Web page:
Stainless steel is a key material in cleanrooms and other controlled environments due to its resistance to corrosion and ability to be easily cleaned and sterilized. However, stainless steel must be properly cleaned and maintained to ensure its long-term durability and performance.
In this post, we will discuss stainless steel cleaning methods and techniques, as well as some tips on effectively cleaning and maintaining stainless steel surfaces.
Disclaimer: Always evaluate the compatibility of cleaners and respective instructions before you begin to clean. It is the responsibility of each facility to determine what cleaning chemicals, and which cleaning methods, are most appropriate for the host environment. The contents herein are for discussion purposes only and do not constitute a recommendation for your facility.
Cleaning refers primarily to removing visible dirt or particles. Many cleaning products integrate various antimicrobial chemicals and ingredients that result in the disinfection of a surface or object. In the simplest terms, cleaning is the act of making something less dirty, which can include many different means and methods.
Sanitation: while the terms sanitizer and disinfectant are often used synonymously, these terms designate two unique classifications of cleaning chemicals. Sanitizers are most frequently associated with chemicals or ingredients that reduce bacteria and colony-forming units (CFUs). Sanitizers encompass antibacterial substances that reduce pathogen CFUs to a safe level. For sanitizers, a 5-log CFU reduction is expected to result in a 99.999% reduction of non-spore-forming bacteria.
Disinfection refers to specific measures taken to control, deactivate or kill infectious agents, such as viruses and bacteria. Disinfection typically occurs once the surface is already clean and free of surface particles or debris. Precleaning is important to ensure that surfaces are free of films, residues, and organic matter. Otherwise, microbes may find a safe harbor among sub-surface layers that liquid disinfectants cannot easily penetrate.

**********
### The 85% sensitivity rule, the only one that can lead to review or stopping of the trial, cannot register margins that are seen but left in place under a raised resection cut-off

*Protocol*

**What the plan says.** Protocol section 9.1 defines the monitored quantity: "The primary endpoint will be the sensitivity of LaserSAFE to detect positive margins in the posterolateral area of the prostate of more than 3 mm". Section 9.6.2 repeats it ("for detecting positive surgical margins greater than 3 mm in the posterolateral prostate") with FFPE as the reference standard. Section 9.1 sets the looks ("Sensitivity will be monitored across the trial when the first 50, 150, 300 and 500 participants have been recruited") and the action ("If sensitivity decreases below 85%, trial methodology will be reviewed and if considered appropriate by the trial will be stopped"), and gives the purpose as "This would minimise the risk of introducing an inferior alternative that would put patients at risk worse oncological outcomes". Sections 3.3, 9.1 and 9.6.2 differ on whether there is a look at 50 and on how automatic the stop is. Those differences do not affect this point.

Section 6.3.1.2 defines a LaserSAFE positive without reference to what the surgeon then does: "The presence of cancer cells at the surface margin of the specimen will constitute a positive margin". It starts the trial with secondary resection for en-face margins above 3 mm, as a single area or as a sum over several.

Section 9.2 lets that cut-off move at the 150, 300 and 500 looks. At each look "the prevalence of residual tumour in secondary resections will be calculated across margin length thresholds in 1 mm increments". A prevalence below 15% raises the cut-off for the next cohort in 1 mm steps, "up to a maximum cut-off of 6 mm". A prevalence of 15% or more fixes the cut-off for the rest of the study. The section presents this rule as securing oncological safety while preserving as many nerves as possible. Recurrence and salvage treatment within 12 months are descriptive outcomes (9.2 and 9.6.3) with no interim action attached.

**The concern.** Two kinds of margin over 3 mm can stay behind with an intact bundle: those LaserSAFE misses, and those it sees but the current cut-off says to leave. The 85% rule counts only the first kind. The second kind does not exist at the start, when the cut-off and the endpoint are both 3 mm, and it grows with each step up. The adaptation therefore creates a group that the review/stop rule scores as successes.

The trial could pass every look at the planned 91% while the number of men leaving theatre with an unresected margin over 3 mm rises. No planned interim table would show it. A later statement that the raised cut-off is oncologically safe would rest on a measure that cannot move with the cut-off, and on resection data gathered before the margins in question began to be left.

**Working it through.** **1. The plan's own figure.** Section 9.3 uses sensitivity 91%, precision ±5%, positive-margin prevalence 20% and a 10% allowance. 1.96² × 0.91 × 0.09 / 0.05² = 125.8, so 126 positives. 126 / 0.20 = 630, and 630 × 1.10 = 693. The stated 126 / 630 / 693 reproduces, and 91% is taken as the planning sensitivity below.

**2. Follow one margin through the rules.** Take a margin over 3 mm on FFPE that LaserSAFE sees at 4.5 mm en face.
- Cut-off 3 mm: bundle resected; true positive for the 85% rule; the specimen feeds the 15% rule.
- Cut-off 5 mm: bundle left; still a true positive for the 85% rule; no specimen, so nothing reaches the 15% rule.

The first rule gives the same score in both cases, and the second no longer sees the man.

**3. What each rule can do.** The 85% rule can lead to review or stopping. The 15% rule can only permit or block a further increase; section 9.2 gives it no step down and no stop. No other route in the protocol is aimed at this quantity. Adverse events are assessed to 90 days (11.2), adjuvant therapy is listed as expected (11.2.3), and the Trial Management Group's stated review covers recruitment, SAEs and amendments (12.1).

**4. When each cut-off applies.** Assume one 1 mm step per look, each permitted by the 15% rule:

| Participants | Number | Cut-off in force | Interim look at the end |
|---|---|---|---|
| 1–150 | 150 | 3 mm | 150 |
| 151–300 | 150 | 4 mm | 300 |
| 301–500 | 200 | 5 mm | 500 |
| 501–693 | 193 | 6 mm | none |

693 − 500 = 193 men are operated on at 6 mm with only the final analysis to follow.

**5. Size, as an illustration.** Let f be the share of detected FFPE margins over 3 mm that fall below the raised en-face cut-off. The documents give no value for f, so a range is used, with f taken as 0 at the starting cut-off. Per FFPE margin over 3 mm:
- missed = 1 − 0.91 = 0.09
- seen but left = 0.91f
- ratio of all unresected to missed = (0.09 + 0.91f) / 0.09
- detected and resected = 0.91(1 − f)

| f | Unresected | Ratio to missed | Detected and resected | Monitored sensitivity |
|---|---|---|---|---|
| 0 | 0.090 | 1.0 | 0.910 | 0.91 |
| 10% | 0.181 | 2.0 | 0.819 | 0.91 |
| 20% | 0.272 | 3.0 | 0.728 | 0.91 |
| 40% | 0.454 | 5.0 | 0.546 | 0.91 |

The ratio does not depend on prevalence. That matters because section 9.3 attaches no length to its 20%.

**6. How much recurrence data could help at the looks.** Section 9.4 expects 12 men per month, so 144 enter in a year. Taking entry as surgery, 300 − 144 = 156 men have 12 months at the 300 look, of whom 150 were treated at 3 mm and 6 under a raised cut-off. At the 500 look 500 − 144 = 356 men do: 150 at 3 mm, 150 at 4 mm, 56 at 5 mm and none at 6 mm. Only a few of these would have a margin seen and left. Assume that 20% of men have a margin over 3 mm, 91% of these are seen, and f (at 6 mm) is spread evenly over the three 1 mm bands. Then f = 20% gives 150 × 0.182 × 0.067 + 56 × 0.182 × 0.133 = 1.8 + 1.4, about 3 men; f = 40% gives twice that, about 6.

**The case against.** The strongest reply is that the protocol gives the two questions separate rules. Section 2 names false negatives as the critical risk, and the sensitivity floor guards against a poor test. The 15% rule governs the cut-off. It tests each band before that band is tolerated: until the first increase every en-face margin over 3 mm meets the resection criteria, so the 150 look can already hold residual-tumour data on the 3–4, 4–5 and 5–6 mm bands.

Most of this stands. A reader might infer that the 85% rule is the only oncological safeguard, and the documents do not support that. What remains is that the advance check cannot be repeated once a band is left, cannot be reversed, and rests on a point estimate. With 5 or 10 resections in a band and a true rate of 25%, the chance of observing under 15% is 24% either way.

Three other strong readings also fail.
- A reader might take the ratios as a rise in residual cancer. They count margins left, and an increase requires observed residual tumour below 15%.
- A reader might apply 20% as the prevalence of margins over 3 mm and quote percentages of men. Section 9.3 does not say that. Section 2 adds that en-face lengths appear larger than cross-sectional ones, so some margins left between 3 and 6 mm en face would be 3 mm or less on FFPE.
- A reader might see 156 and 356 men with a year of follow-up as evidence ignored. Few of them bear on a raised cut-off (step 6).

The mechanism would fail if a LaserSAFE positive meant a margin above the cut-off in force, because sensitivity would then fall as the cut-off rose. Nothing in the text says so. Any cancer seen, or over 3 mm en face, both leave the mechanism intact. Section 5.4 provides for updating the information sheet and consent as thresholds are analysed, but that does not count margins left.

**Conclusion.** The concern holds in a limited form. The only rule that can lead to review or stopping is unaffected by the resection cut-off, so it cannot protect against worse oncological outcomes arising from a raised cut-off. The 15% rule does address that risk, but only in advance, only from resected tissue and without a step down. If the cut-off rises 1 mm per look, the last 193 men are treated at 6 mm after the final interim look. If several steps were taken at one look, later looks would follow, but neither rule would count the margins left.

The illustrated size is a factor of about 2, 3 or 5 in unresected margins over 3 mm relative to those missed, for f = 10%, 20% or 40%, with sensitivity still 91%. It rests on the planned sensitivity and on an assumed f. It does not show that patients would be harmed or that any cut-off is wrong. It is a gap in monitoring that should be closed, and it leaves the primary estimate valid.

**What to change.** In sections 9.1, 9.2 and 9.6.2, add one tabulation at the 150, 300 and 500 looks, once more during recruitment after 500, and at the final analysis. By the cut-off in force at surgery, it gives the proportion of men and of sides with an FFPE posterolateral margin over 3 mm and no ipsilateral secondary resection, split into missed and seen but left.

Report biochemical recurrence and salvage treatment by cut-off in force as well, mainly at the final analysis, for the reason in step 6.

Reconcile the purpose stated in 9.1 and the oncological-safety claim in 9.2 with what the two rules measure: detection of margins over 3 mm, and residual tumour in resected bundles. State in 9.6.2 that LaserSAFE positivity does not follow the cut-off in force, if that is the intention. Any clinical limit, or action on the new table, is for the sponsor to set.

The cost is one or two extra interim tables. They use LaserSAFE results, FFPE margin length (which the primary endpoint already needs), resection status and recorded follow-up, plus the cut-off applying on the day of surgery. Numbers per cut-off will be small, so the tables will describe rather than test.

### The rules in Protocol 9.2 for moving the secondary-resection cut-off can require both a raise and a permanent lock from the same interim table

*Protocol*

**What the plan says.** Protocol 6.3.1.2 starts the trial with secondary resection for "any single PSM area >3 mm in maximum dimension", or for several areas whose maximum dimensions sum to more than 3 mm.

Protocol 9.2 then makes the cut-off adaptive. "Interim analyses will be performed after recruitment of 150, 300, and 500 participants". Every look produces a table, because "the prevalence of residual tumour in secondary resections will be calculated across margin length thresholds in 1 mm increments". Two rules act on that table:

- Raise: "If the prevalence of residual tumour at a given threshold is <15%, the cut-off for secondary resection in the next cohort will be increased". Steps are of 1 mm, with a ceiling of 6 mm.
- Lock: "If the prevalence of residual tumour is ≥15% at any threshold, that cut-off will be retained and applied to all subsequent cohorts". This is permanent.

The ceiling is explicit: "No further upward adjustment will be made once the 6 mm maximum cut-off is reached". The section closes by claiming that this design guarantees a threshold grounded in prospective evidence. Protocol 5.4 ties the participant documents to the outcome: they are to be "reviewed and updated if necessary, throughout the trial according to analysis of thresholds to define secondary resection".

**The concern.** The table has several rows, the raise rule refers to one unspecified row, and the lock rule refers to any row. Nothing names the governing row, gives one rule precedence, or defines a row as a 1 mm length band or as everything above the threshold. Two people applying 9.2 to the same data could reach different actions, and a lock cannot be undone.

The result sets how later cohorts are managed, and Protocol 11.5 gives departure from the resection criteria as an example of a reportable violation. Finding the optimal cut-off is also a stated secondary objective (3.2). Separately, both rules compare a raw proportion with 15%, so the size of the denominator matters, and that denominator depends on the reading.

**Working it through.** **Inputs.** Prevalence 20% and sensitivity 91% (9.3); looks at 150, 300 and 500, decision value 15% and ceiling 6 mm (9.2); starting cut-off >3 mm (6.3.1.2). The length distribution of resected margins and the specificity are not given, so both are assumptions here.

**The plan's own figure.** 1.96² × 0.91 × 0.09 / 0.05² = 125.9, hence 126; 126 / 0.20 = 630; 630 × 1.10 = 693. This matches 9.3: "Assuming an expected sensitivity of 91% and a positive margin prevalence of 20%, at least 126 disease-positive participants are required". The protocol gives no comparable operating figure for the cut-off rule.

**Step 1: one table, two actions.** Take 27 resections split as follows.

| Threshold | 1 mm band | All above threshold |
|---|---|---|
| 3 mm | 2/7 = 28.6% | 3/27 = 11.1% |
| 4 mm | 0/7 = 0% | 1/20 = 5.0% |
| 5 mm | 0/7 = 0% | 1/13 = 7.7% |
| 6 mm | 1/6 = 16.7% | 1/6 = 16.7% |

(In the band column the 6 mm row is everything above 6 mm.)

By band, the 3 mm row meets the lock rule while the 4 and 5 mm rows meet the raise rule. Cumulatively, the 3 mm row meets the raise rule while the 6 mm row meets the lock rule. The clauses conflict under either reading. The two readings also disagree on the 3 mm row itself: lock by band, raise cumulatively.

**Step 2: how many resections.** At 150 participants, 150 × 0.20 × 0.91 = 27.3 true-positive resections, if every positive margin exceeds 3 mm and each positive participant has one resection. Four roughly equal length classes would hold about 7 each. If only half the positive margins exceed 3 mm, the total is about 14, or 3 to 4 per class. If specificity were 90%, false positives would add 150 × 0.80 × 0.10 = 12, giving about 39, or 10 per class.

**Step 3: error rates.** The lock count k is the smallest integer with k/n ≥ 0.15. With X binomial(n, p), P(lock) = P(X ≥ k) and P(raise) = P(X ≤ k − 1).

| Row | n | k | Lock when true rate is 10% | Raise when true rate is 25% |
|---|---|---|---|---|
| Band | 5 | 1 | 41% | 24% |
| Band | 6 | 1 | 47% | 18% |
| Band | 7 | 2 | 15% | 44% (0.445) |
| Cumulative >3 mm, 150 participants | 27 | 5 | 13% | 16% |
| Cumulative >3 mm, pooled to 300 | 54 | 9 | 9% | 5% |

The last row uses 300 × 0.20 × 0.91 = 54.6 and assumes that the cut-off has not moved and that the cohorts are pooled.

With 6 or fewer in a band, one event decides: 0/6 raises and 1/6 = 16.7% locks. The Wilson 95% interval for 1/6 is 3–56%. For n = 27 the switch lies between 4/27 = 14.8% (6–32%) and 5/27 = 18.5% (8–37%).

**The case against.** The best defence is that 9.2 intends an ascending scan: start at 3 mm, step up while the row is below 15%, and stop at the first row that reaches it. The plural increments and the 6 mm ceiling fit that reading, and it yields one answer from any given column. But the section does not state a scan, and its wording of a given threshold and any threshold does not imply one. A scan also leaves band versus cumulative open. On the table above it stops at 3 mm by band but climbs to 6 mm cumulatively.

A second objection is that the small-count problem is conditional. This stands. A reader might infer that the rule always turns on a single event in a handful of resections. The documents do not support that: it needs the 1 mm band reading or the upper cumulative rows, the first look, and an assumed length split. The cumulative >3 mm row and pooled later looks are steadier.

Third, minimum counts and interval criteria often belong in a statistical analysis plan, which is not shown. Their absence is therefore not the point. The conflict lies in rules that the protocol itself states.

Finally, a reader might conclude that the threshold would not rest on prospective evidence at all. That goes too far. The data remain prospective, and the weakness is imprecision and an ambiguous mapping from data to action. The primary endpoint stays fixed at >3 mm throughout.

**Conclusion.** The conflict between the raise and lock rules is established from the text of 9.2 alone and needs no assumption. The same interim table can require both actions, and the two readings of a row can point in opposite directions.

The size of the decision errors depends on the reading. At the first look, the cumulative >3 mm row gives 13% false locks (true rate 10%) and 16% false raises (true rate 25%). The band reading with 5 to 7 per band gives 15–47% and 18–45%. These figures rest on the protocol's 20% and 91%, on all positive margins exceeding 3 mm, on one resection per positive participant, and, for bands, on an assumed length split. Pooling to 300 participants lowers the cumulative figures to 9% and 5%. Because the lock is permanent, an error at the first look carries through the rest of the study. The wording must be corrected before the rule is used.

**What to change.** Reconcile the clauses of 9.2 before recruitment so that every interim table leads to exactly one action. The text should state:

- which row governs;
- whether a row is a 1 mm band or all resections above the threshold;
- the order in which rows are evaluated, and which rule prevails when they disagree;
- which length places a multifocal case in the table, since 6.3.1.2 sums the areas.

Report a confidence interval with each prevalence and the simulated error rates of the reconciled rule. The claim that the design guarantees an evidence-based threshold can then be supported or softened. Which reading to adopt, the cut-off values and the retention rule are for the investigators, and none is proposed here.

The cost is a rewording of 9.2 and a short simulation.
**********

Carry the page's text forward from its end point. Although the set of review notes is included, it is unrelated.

Improper cleaning tools and incompatible chemical use are typical precursors to unsatisfactory wipe-down performance, uneven wetting, and limited working life if rust or oxidation arises.
Bleach and chlorine are potentially detrimental chemical treatments to stainless steel materials and finishes. The effect of bleach and chlorine on metals is broadly dependent on the chemical choice, chemical concentration, and the specific grade of stainless steel.
The negative effects of bleach on stainless steel are most noticeable over many repeated cleaning cycles. Many sporicidal disinfectants are chlorine based and will damage material like stainless steel unless the residue is wiped away after use.
In most residential and commercial applications, bleach is applied at a ratio of 10% bleach, and 90% water. Even at a 10% concentration, frequent bleach exposure is likely to have observable effects on stainless surfaces, thus non-bleach alternatives include quarternary ammonia, isopropyl alcohol, and hydrogen peroxide. Meanwhile, many manufacturers will continue to develop novel bleach formulations that can be safely used with stainless steel to prevent damage, oxidation, and rust.
Brushes and steel wool are not recommended for cleaning critical stainless steel surfaces in a cleanroom. Steel wool and brushes will not only make the surface look dull, scratched, and weathered, but will also generate microscopic scratches that will make the surface difficult to clean and more susceptible to generating biofilms or microbial growth.
Instead of steel or wire brushes, use a soft nylon brush for heavier soiling to prevent damage to the surface.
Tap water, which commonly contains trace levels of chlorine and minerals, is a concern when used for cleaning stainless steel surfaces. Use distilled or deionized water to prevent corrosion, spotting, and oxidation.
Stainless steel contains chromium, which gives the metal its corrosion-resistant properties. When exposed to oxygen, chromium forms a thin layer of oxide on the surface of the steel. This oxide layer protects the steel from corrosion and prevents rust from forming.
Terra Universal manufactures its steel products with a variety of high-integrity stainless steel grades that cater to cleanroom and laboratory audiences.
In cleanrooms where all-stainless steel is specified, Terra provides a range of BioSafe solutions including enclosures, laminar flow hoods, glove boxes, furniture, fixtures, waste receptacles, gowning racks, pass-through chambers, and more.
The same methodical approach to quality stainless steel products is also featured in many products that include hinges, latches, and hardware.